The Pitch: You know them well, those plucky young teens of the Scooby Doo gang, who have been reinvented constantly since their initial debut in 1969. But whether live-action or animated, TV or feature film, the characters themselves haven’t changed that much, with good ol’ Velma Dinkley reliably serving as the “brainy” member of the mystery-solving team in their Mystery Machine.
That’s something carried through in the new HBO Max origin story Velma, featuring executive producer Mindy Kaling as the voice of the young gumshoe, who we meet as a social outcast at Crystal Cove High, haunted by the disappearance of her mother (Sarayu Blue).
As Velma attempts to get answers as to what happened to her mother, though, a bigger mystery at the school arises, one that Velma can’t solve without some help from school slacker Norville (Sam Richardson), ex-BFF-turned-frenemie Daphne (Constance Wu), and Fred (Glenn Howerton), the embodiment of white male privilege. Will any adults take Velma’s claims seriously? Will Fred manage to learn that inner beauty exists? Who will hook up with who in this complicated love quadrangle? These are just a few of the mysteries this show explores.
Harley Quinn Has Some Notes: While Velma certainly suffers in comparison to HBO Max’s other adult animated series reinventing a classic character, the series’ problems are entirely its own, perhaps the biggest one being a failure of tone and balance, as there’s too much jammed into this series and no clear focus.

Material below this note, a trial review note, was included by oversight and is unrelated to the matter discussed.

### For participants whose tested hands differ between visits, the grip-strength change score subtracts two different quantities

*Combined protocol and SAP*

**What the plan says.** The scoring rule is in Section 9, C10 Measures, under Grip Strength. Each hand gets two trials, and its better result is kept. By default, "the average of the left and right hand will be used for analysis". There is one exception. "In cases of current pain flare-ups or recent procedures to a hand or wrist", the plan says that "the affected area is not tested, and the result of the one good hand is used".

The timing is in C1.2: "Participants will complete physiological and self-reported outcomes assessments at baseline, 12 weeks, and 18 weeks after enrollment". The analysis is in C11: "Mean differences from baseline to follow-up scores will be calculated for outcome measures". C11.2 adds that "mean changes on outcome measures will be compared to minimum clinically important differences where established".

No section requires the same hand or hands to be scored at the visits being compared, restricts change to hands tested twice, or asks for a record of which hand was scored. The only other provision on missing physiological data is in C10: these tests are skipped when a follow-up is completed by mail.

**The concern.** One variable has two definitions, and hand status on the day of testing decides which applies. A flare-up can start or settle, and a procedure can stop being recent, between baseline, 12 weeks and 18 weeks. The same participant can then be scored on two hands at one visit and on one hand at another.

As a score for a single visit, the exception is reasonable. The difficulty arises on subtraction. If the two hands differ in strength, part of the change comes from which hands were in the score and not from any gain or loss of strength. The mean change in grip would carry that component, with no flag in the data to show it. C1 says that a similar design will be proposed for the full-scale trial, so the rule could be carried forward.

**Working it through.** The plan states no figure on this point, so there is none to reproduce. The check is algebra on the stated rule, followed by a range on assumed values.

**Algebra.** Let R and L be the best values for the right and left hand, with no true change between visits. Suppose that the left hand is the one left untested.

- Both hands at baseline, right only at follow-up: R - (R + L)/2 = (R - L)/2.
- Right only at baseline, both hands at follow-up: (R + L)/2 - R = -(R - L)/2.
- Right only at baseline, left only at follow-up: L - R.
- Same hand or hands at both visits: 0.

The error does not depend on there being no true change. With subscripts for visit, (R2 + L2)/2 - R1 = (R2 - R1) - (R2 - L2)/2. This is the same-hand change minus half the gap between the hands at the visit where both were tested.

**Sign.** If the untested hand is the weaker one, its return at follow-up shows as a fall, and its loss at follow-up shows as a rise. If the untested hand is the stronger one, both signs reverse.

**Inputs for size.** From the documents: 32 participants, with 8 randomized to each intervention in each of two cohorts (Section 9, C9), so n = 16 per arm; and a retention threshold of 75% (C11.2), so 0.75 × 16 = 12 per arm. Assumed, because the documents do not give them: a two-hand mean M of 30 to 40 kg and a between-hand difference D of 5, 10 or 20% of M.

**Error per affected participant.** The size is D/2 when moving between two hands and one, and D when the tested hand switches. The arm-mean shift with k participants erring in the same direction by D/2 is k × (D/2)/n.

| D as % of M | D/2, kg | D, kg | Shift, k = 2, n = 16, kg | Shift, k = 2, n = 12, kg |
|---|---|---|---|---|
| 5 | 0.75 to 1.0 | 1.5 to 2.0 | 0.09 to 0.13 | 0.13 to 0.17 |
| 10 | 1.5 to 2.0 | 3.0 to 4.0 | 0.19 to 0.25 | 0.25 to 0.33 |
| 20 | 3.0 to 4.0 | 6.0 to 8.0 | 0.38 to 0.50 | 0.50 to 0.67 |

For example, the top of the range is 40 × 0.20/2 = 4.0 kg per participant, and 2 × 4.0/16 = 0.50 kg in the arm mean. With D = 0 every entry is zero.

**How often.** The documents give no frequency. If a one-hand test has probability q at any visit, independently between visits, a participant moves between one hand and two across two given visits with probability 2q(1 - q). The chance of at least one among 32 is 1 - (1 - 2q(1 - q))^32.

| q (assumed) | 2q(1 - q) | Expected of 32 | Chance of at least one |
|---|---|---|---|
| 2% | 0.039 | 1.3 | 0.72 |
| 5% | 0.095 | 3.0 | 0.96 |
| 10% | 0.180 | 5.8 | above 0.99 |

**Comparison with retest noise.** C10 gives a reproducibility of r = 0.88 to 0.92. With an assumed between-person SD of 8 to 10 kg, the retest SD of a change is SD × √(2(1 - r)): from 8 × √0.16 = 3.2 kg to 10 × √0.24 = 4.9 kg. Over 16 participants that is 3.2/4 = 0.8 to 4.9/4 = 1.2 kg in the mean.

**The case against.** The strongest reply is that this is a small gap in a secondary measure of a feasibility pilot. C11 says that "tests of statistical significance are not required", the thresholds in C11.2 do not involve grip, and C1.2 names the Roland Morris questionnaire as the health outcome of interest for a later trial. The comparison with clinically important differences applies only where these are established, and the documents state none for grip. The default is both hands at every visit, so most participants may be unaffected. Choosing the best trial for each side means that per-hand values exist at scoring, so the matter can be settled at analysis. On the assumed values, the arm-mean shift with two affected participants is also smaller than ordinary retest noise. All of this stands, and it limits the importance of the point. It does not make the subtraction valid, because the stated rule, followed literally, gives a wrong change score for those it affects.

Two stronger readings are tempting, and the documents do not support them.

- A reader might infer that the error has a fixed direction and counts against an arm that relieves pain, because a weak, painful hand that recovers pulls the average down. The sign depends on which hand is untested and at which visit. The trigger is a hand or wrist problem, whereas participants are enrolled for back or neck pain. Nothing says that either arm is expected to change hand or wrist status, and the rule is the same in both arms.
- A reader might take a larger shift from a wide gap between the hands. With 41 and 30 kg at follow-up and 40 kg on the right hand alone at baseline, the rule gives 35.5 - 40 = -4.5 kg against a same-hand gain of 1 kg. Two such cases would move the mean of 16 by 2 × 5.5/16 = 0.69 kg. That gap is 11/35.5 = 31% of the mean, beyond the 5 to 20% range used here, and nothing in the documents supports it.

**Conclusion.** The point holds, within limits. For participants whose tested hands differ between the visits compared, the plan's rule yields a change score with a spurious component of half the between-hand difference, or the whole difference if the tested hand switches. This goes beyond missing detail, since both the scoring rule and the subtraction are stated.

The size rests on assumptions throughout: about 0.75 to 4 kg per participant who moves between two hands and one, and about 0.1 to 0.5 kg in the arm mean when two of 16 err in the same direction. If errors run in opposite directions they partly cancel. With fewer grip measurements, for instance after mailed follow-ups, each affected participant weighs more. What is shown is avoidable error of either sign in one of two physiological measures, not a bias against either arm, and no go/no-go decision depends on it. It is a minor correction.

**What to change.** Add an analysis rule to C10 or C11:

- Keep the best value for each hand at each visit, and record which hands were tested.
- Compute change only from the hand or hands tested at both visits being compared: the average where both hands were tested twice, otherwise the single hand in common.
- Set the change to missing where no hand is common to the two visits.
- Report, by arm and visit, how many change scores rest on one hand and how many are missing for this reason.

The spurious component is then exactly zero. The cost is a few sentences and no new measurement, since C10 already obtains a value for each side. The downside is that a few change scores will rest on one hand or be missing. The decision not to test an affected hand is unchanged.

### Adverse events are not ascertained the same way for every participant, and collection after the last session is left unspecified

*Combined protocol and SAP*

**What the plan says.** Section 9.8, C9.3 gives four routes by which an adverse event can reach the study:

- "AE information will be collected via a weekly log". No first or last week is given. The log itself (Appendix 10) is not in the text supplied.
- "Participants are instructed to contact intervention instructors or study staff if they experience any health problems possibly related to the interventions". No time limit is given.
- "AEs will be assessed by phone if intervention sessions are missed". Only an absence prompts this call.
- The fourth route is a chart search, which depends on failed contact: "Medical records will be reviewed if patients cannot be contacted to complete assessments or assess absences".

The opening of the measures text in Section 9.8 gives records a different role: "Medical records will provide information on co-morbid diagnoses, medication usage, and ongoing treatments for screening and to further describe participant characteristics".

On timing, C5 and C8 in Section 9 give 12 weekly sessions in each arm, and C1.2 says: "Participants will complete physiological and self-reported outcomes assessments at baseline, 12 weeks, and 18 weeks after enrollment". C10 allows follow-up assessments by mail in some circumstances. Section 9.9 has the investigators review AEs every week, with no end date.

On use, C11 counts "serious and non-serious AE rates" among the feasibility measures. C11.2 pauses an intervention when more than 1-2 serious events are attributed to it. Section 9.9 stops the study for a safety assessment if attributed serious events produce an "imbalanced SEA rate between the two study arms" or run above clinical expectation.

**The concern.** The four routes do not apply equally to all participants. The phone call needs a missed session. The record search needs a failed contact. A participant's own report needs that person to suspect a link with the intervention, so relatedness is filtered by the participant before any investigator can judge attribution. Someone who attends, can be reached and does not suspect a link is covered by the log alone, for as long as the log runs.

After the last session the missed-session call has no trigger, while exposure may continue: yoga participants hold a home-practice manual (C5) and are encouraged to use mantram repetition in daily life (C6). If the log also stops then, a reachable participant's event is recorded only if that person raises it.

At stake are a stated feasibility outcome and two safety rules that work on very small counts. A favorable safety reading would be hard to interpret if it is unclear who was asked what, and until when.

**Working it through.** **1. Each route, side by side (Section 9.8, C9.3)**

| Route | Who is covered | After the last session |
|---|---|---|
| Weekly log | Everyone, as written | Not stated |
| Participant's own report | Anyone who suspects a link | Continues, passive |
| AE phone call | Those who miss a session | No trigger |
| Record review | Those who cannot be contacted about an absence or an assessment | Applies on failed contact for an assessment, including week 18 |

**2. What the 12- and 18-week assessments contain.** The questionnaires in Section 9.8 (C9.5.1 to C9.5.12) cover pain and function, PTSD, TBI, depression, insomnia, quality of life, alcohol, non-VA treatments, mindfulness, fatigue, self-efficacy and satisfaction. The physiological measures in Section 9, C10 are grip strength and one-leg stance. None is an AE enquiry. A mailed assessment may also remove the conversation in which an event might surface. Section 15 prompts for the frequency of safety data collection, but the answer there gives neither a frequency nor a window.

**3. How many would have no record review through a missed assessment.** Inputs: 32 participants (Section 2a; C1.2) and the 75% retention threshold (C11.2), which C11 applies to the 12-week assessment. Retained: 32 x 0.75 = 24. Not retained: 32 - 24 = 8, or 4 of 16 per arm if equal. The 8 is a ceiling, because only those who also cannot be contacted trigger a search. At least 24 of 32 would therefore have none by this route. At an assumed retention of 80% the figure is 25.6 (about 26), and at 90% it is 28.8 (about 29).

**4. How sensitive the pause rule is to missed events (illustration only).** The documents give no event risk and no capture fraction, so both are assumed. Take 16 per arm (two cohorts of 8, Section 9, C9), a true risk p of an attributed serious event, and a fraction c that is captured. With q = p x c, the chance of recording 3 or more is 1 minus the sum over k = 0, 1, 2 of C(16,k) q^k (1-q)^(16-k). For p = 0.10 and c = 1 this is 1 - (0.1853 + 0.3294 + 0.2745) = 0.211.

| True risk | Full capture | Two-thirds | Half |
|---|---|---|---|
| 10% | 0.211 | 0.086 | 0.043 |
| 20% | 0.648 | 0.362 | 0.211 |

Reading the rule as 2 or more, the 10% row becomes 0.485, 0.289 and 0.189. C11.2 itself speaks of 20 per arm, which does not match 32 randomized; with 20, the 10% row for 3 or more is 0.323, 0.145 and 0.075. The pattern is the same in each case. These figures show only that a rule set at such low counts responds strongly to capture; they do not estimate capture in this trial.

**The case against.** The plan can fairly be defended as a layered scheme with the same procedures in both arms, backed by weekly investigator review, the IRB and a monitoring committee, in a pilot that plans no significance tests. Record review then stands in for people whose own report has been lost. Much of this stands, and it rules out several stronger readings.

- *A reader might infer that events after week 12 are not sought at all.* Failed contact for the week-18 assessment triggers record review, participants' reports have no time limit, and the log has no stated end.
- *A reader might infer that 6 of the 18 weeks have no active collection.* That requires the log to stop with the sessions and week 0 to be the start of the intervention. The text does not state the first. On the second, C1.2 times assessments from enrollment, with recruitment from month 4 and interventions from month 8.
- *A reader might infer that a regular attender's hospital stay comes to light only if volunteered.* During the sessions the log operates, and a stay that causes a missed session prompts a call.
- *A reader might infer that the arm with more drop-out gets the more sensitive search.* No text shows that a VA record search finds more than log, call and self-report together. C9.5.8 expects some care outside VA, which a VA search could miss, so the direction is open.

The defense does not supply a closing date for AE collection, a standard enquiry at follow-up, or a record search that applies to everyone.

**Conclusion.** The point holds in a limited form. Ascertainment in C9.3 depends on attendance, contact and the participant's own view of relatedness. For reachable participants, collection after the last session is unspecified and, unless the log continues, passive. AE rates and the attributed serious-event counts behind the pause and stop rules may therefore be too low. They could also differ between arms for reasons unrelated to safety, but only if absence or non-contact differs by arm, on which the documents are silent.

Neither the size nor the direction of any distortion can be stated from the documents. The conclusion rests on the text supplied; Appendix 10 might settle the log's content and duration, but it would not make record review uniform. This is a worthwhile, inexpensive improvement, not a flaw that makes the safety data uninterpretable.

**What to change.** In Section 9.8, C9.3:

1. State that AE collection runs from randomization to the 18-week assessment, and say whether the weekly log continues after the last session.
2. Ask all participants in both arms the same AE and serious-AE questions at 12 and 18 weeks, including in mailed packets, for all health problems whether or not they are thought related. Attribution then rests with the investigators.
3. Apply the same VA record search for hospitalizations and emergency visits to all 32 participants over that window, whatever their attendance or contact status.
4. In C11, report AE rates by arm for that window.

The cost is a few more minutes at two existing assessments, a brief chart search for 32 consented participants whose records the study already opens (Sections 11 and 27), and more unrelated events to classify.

Taking a “the first season is really the pilot episode” approach to plotting, the first eight episodes provided for review begin piling mysteries on top of mysteries as Velma and pals investigate the secrets of their small town, which include the mysterious deaths of the school’s “hottest” girls and Daphne, an Asian girl being raised by her adoptive mothers, attempting to find her biological parents. But it’s hard to get invested in any of those mysteries being solved, thanks to a too-glib approach to the storytelling that mutes all real emotions.
Though the series is aimed at adults, it feels a bit PG in comparison to other adult animation currently in the works, while simultaneously playing certain scenes like the writers think they’re being super-edgy. It’s not that the show needs dozens of F-bombs or full-frontal Shaggy to be interesting, but the only really adult material is found in the rampaging hormones of the show’s teen characters.